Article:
This study was approved by the Ethics Committee of Cancer hospital, Chinese Academy of Medical Sciences (No. NCC2014ST-07). All informed patients’ consents were signed and collected preoperatively.

Surgical procedures

All patients received at least anatomic lobectomy combined with systematic hilar and mediastinal lymph node dissection by either thoracotomy or video-assisted thoracic surgery (VATS). Systematic lymph node dissection for right-side tumors contained 2R (the upper paratracheal), 4R (lower paratracheal), 7 (the subcarinal), 8 (para-esophageal), 9 (pulmonary ligament) and 10–14 (hilar and intrapulmonary) stations, while for left side tumors, 4 L (lower paratracheal), 5 (aorto-pulmonary window), 6 (para-aortic), 7, 8, 9 and 10–14 stations were required. Pathological evaluation of lymph node metastasis was done using hematoxylin and eosin staining. The status of lymph node involvement was defined as N0 (no lymph node metastasis), N1 (any positive metastatic lymph nodes in station 10–14) or N2 (any positive metastatic lymph nodes in station 2–9).

Statistical analysis

The Student’s t-test and χ2 test were used to test differences in clinicopathologic characteristics between two groups for statistical significance, and Fisher’s exact test was used to compare the frequencies of non-specific lymph node metastasis between positive and negative lobe specific lymph node groups. The binary logistic regression was performed to identify factors predicting lymph node metastasis in clinical stage IA NSCLC. Tumor size as a predictive factor was analyzed by the receiver operating characteristic (ROC) curve to determine the cutoff value. All statistical analysis was performed using IBM SPSS 22.0 software. A P<0.05 was considered to be statistically significant.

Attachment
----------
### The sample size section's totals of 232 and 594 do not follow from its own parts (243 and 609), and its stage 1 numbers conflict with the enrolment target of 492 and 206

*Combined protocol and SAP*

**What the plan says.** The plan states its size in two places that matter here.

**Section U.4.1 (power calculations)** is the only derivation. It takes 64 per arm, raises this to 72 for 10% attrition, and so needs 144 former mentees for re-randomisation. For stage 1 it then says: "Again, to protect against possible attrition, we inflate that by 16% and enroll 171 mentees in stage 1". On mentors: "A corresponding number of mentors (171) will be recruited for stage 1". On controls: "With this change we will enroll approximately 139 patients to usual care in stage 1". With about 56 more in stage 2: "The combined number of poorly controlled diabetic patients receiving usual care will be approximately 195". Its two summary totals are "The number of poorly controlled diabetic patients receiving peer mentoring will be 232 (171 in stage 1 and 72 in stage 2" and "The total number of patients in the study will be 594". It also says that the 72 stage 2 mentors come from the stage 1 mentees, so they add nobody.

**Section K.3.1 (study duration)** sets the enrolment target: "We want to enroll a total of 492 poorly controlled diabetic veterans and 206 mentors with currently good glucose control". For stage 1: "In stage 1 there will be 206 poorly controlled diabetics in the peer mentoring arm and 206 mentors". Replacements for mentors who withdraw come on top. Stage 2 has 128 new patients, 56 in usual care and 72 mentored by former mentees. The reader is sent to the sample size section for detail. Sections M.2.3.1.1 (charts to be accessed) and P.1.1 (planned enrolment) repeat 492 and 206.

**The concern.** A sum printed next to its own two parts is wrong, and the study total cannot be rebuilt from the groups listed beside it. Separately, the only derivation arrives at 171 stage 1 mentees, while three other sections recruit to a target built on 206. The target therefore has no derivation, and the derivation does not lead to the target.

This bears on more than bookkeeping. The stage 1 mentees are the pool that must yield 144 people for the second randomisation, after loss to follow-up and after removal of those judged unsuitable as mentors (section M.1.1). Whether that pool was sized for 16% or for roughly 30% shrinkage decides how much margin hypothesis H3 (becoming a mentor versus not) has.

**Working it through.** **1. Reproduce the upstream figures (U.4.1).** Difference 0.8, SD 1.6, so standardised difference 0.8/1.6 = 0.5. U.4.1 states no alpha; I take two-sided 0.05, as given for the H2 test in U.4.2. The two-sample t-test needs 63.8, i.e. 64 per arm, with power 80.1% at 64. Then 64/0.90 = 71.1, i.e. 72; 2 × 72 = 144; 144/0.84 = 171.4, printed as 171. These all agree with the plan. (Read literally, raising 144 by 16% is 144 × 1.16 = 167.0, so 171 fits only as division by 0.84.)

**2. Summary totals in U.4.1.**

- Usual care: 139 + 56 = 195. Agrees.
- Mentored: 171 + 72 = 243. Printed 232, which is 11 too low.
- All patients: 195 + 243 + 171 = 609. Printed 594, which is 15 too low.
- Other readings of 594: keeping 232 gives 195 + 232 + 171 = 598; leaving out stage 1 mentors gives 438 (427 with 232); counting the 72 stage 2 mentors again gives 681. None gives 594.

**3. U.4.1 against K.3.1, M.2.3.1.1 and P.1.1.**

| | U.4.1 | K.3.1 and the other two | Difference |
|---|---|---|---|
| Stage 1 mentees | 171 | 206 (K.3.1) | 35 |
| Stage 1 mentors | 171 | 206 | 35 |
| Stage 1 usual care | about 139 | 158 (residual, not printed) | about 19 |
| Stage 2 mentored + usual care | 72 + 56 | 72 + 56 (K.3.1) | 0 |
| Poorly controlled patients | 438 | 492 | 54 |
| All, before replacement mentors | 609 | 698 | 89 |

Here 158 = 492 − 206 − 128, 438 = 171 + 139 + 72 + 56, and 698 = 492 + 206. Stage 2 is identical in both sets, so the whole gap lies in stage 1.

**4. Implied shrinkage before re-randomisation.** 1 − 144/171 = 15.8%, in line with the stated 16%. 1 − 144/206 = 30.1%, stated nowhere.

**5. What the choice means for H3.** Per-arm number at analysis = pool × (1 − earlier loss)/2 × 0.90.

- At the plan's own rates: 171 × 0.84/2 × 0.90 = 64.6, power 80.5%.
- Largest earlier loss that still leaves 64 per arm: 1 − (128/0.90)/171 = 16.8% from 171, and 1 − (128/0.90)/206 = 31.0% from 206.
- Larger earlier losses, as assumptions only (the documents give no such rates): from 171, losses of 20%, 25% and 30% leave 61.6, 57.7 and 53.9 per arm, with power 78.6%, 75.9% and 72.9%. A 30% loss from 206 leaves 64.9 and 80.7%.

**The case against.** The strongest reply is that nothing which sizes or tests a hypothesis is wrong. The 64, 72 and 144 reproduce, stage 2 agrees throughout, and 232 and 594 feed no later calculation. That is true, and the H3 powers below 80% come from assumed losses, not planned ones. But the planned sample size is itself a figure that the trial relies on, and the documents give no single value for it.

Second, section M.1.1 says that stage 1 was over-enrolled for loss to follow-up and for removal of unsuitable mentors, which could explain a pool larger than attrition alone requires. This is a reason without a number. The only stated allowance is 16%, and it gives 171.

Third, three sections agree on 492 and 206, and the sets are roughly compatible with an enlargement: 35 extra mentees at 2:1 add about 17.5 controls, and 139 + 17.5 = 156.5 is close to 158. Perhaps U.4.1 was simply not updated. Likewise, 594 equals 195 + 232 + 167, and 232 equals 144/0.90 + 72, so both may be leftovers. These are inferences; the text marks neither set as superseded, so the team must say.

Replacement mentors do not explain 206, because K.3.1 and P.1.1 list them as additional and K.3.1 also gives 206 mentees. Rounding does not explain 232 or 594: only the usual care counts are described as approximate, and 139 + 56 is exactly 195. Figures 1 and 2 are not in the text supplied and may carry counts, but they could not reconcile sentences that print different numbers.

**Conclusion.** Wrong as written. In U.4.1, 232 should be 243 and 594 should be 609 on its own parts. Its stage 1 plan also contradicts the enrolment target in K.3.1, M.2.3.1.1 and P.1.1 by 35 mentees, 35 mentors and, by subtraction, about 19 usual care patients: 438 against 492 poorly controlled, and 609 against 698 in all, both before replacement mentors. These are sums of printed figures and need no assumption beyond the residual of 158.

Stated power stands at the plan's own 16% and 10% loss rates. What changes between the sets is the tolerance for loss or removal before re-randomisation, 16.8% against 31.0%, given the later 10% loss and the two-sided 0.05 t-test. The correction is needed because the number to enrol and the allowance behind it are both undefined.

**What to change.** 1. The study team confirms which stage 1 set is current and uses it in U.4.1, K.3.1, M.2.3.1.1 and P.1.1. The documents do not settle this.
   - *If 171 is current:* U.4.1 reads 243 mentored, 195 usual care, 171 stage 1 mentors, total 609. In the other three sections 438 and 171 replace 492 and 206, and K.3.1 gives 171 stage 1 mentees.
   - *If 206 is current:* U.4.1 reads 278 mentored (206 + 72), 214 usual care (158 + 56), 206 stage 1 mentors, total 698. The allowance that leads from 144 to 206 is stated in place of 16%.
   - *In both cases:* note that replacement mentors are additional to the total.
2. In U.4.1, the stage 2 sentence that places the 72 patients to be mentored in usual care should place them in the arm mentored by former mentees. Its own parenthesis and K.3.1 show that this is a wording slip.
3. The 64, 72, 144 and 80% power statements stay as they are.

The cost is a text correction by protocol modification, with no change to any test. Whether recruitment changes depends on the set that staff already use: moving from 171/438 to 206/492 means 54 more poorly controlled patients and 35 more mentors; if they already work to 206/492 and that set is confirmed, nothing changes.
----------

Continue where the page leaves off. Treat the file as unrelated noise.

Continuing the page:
Results

The general characteristics of all enrolled 1,543 patients and the association between the characteristics and lymph node metastasis were showed in the Table 1.

Table 1
Table 1 General characteristics and association between patients’ characteristics and lymph node metastasis
Full table

Of the 1,543 patients, 1,412 were pathologically confirmed as N0 while the other 131 as N1 and/or N2: 63 patients (4.1%) presented only N1 positive lymph nodes, 17 patients (1.1%) showed only skip N2 metastatic lymph nodes without any N1 positive nodes, and 51 patients (3.3%) had both N1 and N2 positive lymph nodes, therefore, the total lymph node metastasis rate in this series was 8.5% (131/1,543). No lymph node metastasis was found in pure ground grass opacity (GGO) tumors in this study, while the lymph node metastasis rates in partial solid-GGO tumors and solid tumors were 5.96% (15/252) and 13.1% (116/885), respectively. The rates of lymph node metastasis in each following group divided by tumor diameter of ≤0.5, 0.6–1, 1.1–1.5, 1.6–2.0, 2.1–2.5, 2.6–3 cm were 0% (0/20), 1.5% (4/264), 4.7% (20/429), 8.6% (29/336), 13.1% (38/290), 19.6% (40/204), respectively. It was 0% (0/10), 2.4% (4/164), 6.6% (20/303), 11.7% (29/249), 16.0% (38/238) and 23.1% (40/173) in the patients with partial solid or solid tumors when all pure GGO patients were excluded.